The 40 square metre living and dining van will provide 10 weary travellers with a warm, relaxing space at the end of 10-plus hours of travel each day, across the windswept and sastrugi-strewn Antarctic landscape.
Just like the traverse team, the van is built of tough stuff to cope with the harsh conditions expected during the 1200 kilometre journey between Casey research station and Little Dome C – the site of an Australian-led, international project to drill an ice core with a million year climate history.
Traverse Capability Project Manager, Tim Lyons, said Hobart’s Taylor Bros Marine Pty Ltd had been awarded the $2.6 million contract to build the living van, a number of other traverse vans, and similar infrastructure for a mobile inland station in support of the ice core drilling project.
Ice cores extracted during the four to five drilling seasons will extend the detailed record of Earth’s climate history, assisting greater understanding of Australia’s weather and climate variability.
Mr Lyons said the van, and others like it, was made of robust but lightweight insulated aluminium panels, designed to sit on similarly bespoke, interchangeable steel sleds, built by Elphinstone Engineering in eastern Tasmania.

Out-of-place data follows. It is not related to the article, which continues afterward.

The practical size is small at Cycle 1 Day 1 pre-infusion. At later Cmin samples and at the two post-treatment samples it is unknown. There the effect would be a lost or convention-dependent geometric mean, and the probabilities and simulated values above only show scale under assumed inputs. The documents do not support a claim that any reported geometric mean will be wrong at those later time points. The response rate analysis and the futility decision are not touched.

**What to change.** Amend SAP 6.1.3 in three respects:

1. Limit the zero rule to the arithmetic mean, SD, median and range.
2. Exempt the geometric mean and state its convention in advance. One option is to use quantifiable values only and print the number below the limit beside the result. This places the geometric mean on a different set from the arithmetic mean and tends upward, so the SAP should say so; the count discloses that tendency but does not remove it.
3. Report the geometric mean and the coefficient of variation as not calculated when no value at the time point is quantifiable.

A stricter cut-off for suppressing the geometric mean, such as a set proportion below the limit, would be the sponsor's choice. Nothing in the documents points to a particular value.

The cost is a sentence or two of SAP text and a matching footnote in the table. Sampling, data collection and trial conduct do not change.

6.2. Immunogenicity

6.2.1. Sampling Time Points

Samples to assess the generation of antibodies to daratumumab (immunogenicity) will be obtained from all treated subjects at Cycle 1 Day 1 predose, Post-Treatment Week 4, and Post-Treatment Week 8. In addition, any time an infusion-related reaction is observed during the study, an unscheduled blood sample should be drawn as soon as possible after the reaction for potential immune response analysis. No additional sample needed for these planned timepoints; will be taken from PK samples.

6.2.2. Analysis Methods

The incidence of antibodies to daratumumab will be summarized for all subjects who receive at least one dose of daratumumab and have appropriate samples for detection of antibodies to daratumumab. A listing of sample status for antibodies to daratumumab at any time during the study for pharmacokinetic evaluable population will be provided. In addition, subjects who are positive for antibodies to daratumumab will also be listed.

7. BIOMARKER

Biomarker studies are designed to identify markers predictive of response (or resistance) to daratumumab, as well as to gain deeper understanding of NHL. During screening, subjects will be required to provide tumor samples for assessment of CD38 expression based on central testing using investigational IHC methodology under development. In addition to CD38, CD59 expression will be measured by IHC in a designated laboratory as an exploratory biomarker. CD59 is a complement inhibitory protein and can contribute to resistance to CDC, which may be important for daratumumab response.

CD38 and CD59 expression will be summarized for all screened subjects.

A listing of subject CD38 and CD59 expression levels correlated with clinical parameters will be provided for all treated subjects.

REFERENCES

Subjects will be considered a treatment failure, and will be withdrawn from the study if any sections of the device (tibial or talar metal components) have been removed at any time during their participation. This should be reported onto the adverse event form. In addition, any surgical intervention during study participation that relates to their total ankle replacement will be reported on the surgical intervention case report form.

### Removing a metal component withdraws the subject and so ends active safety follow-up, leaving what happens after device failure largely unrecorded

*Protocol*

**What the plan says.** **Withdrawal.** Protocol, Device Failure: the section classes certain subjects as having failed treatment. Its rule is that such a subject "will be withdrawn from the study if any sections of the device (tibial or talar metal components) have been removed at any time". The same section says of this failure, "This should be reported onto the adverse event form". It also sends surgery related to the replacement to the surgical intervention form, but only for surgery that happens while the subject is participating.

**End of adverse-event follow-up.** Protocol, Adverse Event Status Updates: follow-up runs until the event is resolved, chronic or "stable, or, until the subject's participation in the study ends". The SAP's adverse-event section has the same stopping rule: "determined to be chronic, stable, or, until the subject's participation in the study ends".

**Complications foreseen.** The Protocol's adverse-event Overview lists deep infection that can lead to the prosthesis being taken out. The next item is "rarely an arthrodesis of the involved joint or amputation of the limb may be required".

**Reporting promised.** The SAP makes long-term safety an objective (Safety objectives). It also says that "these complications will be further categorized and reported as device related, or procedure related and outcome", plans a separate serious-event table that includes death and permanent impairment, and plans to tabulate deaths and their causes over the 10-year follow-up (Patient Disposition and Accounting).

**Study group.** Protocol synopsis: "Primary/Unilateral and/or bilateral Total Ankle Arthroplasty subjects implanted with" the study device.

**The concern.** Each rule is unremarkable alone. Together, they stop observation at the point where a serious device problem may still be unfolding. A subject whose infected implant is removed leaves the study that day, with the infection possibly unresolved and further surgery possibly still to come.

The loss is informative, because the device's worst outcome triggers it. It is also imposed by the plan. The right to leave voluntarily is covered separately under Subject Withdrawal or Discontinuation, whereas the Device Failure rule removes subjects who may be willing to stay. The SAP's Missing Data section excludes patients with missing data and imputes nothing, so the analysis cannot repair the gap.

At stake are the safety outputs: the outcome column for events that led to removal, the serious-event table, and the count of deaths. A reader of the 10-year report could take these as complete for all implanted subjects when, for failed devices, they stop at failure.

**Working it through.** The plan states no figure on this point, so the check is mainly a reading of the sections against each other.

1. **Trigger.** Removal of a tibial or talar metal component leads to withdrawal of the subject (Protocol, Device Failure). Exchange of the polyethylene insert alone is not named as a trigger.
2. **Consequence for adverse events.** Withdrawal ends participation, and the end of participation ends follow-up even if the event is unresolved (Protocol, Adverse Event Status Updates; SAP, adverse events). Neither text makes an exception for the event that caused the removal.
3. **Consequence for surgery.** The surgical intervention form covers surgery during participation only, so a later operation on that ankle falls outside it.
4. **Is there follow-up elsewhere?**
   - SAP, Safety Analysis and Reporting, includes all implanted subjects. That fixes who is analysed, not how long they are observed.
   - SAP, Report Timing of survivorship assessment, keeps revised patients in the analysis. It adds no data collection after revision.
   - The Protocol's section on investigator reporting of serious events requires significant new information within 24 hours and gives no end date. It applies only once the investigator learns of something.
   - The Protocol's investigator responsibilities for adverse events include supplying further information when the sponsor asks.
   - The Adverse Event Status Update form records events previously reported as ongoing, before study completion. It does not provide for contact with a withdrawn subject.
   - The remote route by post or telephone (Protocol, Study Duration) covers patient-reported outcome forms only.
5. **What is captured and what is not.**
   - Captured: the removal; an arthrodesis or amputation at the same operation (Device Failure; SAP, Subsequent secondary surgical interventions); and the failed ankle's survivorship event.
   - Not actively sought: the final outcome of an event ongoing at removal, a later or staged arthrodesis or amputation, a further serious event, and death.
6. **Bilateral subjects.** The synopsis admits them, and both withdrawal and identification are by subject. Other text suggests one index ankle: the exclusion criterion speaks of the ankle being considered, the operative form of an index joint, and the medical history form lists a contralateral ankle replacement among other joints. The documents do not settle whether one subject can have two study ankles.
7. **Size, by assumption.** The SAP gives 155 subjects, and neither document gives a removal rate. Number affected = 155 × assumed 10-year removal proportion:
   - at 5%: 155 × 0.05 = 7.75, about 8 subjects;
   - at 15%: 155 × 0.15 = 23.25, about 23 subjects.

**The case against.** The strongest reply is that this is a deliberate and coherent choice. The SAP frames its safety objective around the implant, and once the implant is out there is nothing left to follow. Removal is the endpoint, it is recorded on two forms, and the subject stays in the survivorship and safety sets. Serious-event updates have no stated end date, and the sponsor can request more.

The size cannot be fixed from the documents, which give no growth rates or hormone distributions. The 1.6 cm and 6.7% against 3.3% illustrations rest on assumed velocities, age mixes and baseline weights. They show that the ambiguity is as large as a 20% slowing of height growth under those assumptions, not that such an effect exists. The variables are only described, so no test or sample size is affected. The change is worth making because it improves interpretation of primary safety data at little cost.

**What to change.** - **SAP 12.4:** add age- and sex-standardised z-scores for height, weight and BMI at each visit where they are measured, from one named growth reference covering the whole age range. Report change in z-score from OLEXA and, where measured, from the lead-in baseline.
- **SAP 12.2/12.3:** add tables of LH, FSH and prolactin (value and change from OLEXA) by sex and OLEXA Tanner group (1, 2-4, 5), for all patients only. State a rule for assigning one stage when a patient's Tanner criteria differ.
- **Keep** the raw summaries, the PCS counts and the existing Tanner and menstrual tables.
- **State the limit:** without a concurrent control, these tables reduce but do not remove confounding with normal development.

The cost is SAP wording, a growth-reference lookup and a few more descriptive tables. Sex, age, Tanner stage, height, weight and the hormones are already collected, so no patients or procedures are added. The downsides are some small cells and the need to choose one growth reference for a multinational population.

The van incorporates kitchen, dining, laundry and shower facilities – including an incinerator toilet – and will provide respite at the beginning and end of each day during the two week traverse.
“Everything inside the van has been designed with the difficult conditions in mind,” Mr Lyons said.
“So there are latches on doors, and everything is bolted to the floor or walls, to ensure things don’t come adrift while underway.”
Each of the four small windows are fitted with two double glazed panels to reduce cold ingress, and the front entry provides a drying area for snow-covered boots and coats.
Stainless steel benches, an oven, microwave, fridge, bread maker and dishwasher, provide modern kitchen conveniences. However, most food preparation will likely involve heating pre-cooked and packaged frozen meals prepared in Australia.
A 500 litre snow melter will allow the team to produce enough potable water for the evening and following morning’s needs. Any food scraps will be placed into a waste compactor, and grey water from the laundry and shower will be stored in a holding tank. Electric power, heat and light will be provided by a generator van housing twin Caterpillar 60KVA sets.
Once all the vans are complete, they will be delivered to the Antarctic Division headquarters at Kingston and installed on the sleds.
The vans will then be connected to power and water to ensure everything works before they are shipped to Casey research station on the RSV Nuyina in 2021.